- If your boat is in the water and cannot be trailered, move it offshore to waters over 200 fathoms deep as soon as a Tsunami Warning is declared.
- He is still miles and fathoms and nautical miles and light years ahead of everyone else in baseball.
- On March 23, 1875, 13 days after leaving Nares Harbor, soundings indicated a depth of 4,475 fathoms or about 27,000 feet.
verb[with object] Back to top
- I just can't fathom people who could have a quiet life, who don't have to be controversial for a living, but do it anyway.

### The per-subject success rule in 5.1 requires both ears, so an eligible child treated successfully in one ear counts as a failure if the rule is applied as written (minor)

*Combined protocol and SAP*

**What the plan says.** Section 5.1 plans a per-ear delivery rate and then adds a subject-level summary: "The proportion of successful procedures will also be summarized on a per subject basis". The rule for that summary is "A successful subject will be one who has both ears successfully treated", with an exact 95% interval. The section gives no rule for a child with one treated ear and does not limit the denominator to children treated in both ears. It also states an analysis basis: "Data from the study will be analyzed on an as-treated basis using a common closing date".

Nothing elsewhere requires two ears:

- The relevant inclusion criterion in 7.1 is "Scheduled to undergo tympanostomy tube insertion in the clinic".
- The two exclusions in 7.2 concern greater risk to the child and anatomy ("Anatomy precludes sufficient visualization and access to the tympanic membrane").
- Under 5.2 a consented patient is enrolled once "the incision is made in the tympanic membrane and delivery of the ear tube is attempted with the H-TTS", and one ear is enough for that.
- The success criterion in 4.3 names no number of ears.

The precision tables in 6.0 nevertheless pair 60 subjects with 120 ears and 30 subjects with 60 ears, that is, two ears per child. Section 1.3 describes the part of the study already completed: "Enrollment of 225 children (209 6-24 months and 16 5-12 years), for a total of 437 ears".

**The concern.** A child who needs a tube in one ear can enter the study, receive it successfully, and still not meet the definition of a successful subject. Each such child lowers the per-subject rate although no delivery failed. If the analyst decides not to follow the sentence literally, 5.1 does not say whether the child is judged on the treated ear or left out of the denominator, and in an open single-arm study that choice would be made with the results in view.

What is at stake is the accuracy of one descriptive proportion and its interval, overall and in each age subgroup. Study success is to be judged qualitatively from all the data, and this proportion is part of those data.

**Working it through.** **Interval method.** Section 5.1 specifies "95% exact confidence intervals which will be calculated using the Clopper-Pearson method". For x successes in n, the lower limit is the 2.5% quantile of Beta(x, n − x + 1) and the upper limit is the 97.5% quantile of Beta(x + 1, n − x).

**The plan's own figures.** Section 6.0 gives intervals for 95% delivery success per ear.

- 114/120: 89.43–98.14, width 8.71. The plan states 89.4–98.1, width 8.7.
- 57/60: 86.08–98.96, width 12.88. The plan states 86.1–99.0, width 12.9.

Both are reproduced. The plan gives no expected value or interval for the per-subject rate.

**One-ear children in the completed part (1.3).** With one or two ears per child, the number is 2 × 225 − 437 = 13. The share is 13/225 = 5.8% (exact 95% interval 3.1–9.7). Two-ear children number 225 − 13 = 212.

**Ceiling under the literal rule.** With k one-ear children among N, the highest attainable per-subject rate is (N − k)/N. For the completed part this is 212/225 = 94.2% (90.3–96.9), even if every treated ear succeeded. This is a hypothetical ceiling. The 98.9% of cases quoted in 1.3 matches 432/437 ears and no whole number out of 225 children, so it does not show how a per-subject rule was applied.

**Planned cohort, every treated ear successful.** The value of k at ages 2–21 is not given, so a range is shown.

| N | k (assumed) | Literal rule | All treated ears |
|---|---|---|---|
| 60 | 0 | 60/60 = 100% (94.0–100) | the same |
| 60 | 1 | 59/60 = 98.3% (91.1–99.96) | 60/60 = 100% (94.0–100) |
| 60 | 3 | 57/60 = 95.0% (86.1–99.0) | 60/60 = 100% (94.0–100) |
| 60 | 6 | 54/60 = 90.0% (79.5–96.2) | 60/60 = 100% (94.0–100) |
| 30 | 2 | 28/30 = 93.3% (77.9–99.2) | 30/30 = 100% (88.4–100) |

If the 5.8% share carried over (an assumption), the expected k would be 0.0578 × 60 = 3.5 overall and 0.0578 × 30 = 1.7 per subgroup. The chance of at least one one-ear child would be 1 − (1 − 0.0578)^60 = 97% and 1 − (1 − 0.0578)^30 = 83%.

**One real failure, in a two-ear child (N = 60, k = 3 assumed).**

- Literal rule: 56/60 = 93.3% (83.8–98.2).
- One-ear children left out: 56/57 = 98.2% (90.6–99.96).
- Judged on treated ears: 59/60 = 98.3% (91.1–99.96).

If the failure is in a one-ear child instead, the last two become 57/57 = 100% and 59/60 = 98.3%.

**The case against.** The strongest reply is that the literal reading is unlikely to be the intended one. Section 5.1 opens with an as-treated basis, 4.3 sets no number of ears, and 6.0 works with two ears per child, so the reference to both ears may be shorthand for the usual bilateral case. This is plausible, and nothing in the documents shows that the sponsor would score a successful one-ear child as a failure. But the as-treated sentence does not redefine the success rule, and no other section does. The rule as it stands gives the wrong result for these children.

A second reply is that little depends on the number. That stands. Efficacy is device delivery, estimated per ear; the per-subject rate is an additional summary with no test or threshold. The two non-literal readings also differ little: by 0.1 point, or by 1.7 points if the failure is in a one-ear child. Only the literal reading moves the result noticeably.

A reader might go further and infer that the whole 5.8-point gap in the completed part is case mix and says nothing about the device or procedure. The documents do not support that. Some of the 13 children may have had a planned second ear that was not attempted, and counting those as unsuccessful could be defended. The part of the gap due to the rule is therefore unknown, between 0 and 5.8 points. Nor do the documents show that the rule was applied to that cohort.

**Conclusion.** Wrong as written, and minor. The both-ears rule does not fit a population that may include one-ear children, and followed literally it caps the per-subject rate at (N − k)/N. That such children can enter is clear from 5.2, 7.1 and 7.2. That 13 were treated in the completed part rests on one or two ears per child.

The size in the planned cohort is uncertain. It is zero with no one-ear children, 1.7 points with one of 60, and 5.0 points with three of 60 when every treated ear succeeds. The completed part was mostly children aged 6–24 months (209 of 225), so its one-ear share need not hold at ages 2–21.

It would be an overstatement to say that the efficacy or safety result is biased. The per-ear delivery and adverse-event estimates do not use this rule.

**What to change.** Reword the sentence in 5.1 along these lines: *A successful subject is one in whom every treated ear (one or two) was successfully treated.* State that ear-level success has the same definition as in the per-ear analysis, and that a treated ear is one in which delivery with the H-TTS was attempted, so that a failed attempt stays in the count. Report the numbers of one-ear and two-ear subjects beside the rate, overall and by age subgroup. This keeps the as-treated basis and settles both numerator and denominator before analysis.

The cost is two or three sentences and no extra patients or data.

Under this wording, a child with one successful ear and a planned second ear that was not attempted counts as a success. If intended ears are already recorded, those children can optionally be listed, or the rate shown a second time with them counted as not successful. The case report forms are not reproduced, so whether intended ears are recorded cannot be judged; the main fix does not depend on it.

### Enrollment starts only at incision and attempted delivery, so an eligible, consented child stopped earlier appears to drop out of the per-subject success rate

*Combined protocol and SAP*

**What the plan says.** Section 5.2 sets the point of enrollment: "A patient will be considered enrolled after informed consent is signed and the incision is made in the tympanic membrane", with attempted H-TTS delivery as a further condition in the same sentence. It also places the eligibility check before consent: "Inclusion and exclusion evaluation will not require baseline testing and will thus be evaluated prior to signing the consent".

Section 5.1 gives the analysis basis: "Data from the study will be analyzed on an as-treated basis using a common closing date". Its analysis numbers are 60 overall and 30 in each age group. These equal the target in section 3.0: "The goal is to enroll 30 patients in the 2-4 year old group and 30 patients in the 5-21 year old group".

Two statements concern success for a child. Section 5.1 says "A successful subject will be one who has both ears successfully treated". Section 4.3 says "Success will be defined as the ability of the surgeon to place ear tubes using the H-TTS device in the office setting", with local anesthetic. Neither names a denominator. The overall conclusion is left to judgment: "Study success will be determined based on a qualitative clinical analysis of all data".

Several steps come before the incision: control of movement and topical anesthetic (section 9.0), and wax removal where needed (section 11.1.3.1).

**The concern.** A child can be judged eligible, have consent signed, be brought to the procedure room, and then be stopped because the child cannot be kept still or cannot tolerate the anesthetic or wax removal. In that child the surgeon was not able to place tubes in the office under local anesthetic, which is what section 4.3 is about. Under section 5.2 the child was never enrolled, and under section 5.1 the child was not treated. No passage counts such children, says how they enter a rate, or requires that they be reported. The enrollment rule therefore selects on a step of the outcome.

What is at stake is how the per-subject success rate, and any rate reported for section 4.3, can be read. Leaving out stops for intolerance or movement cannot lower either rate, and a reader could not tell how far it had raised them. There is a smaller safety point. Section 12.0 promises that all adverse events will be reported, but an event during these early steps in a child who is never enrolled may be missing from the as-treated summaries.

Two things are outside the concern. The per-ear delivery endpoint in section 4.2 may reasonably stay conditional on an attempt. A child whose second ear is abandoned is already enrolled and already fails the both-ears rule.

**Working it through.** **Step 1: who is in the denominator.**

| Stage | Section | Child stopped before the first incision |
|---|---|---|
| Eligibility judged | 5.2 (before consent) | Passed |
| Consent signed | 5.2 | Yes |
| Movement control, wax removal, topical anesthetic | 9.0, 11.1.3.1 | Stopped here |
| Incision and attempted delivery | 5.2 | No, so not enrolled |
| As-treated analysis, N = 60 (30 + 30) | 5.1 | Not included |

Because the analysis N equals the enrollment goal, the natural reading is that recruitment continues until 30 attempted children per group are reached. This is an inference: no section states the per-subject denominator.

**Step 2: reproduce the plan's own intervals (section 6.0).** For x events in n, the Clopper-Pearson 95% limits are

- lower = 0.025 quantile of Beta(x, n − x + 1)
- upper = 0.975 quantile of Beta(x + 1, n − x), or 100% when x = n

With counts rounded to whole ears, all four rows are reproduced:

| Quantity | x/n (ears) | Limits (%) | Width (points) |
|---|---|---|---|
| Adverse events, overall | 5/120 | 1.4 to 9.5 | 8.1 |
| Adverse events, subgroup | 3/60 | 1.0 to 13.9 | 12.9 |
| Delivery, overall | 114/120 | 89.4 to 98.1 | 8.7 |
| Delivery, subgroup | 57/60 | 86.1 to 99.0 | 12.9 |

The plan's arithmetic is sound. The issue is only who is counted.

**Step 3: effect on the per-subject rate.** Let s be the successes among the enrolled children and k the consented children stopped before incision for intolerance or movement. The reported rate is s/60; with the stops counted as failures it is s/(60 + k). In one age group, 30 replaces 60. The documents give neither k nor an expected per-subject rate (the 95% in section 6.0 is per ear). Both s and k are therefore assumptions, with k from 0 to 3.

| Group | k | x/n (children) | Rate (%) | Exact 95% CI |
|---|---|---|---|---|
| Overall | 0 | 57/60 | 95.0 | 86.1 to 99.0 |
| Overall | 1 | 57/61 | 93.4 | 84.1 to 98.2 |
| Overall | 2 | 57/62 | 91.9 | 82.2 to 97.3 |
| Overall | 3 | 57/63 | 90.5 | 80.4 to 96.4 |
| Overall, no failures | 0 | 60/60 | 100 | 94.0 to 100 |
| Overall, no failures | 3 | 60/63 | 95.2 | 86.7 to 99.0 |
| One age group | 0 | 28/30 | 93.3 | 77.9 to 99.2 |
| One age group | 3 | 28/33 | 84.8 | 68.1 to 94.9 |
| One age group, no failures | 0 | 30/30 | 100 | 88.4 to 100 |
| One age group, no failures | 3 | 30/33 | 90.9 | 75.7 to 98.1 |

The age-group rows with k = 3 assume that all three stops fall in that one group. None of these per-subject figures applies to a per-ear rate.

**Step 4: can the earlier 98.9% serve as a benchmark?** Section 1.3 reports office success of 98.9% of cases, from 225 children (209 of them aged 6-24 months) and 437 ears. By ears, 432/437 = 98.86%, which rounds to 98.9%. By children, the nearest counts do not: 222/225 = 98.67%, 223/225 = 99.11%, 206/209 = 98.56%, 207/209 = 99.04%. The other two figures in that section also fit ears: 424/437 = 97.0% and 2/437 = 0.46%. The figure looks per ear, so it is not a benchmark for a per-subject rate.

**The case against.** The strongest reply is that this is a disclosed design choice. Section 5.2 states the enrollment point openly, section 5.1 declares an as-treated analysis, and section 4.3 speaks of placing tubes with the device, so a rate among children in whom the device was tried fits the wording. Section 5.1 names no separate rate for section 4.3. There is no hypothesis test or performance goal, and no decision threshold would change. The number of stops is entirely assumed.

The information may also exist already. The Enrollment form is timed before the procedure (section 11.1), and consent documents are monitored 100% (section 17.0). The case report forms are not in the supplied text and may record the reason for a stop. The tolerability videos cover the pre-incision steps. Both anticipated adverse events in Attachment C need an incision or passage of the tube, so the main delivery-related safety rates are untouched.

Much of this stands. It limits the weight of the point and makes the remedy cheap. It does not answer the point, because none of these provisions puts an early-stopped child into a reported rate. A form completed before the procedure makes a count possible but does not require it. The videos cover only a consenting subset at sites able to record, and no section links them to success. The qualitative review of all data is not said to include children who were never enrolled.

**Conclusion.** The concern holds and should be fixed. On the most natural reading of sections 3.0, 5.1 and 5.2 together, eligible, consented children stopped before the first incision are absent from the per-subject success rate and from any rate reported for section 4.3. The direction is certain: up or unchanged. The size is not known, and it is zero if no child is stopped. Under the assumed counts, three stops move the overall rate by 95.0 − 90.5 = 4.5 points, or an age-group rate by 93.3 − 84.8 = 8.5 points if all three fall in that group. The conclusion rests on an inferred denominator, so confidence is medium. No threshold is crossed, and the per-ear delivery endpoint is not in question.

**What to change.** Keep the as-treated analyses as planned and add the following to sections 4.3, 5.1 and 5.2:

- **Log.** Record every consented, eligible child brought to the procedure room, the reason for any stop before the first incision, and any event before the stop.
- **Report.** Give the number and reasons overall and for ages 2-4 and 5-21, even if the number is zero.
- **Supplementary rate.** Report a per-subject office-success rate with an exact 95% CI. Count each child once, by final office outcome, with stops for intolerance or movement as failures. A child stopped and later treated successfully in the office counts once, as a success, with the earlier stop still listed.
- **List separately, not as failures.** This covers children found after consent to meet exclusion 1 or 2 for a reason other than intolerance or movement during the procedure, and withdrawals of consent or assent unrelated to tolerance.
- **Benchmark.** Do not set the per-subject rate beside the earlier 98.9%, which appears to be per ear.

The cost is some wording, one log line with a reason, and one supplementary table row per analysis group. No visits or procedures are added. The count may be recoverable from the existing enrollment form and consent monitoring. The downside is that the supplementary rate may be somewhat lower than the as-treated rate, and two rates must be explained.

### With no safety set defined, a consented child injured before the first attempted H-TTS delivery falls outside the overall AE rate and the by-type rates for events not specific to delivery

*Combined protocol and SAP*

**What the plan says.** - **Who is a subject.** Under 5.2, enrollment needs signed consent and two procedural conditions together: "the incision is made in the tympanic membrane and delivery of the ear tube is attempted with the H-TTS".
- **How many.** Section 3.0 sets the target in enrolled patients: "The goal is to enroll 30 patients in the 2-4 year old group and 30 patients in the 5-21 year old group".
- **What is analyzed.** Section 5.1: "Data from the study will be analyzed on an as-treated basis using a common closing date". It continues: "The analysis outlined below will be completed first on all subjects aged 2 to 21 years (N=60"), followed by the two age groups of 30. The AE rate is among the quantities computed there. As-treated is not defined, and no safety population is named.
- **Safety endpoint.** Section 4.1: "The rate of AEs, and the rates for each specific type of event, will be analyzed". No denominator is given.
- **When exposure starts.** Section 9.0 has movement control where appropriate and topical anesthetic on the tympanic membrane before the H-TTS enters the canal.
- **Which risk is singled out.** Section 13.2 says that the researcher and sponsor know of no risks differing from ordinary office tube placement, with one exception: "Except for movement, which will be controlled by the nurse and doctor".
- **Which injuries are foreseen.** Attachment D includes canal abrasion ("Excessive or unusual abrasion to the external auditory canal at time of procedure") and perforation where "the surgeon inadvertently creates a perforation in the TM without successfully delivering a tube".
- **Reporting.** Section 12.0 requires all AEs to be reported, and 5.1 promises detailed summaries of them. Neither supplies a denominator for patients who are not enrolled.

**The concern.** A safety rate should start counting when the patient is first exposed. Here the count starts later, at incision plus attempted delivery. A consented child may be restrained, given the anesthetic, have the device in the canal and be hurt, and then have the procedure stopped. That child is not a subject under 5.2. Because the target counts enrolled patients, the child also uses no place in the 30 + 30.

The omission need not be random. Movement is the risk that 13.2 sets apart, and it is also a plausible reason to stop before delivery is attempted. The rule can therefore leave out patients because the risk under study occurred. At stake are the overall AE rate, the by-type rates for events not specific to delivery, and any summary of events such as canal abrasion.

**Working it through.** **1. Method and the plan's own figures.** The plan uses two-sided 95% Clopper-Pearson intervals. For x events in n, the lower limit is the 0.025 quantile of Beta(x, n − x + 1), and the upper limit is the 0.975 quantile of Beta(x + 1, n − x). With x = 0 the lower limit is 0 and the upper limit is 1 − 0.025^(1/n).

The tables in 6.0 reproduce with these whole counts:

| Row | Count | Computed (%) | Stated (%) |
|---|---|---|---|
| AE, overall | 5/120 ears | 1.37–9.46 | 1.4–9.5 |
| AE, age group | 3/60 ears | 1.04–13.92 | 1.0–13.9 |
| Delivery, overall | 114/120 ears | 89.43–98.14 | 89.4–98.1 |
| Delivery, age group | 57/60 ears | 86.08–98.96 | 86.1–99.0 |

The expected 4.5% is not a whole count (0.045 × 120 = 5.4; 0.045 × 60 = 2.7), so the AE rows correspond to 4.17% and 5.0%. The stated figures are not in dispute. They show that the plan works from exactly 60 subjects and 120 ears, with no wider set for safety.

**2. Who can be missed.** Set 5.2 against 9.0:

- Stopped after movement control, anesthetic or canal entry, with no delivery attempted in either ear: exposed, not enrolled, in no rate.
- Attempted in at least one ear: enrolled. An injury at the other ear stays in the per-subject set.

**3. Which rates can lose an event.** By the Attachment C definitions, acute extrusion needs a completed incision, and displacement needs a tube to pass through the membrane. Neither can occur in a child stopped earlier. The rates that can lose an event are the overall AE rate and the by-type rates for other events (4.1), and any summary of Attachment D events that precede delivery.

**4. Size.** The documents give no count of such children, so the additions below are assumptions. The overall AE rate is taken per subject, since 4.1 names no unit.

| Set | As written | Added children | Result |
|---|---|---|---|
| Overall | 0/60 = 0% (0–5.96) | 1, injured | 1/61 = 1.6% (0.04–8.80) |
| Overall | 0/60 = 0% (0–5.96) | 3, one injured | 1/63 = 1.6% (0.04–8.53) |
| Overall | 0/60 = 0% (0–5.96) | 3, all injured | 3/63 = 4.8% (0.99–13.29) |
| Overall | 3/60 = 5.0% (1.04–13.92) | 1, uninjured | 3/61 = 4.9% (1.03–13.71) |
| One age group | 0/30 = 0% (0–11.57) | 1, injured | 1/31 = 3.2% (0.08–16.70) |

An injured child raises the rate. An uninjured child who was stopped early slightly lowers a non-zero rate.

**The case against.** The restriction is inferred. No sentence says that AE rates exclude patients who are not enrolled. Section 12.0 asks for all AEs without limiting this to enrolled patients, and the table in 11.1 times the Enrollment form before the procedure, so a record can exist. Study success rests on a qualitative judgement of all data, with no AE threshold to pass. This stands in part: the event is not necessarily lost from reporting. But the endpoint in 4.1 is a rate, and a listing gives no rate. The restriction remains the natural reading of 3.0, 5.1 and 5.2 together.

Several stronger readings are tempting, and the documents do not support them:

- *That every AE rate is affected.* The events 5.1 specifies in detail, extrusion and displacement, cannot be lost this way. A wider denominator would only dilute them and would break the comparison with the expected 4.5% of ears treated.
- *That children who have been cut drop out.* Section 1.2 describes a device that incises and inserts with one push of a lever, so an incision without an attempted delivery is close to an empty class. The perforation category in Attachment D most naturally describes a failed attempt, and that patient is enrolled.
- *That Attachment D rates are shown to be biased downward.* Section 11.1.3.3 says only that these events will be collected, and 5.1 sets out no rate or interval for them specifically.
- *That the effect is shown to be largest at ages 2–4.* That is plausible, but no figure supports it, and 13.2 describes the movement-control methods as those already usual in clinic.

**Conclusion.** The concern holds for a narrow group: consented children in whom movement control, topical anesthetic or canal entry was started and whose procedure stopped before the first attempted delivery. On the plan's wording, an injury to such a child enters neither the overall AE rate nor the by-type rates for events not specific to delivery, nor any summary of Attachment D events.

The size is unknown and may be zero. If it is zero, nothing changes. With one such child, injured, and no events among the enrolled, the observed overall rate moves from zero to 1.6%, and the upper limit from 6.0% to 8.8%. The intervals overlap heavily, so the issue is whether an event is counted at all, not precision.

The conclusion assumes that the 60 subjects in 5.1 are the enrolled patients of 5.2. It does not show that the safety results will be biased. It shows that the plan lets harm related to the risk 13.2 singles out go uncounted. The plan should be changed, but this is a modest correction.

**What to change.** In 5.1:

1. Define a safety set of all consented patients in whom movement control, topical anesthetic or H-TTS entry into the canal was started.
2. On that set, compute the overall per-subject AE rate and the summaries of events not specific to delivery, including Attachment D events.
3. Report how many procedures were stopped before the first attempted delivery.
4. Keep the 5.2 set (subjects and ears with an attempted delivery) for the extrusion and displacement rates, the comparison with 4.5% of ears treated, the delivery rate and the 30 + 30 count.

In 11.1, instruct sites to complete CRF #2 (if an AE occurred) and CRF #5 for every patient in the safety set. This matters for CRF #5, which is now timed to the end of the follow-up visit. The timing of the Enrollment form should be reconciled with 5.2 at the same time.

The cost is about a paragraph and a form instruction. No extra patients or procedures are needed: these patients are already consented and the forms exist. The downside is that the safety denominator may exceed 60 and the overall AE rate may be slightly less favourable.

- You can analyze a Mozart piano concerto note by note and still not fathom the genius of the whole piece.
- But I can't fathom anyone reading stories like this and not feeling the sting and burn of utter, abject shame.
Old English fæthm, of Germanic origin; related to Dutch vadem, vaam and German Faden 'six feet'. The original sense was 'something which embraces', (plural) 'the outstretched arms'; hence, a unit of measurement based on the span of the outstretched arms, later standardized to six feet.
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- It was her view that you couldn't fathom policy until the policymakers were made fathomable.
- Such developments may initially be unusable, only fathomable to geeks.
- Less fathomable are his attempts to justify his growing disenchantment with the job.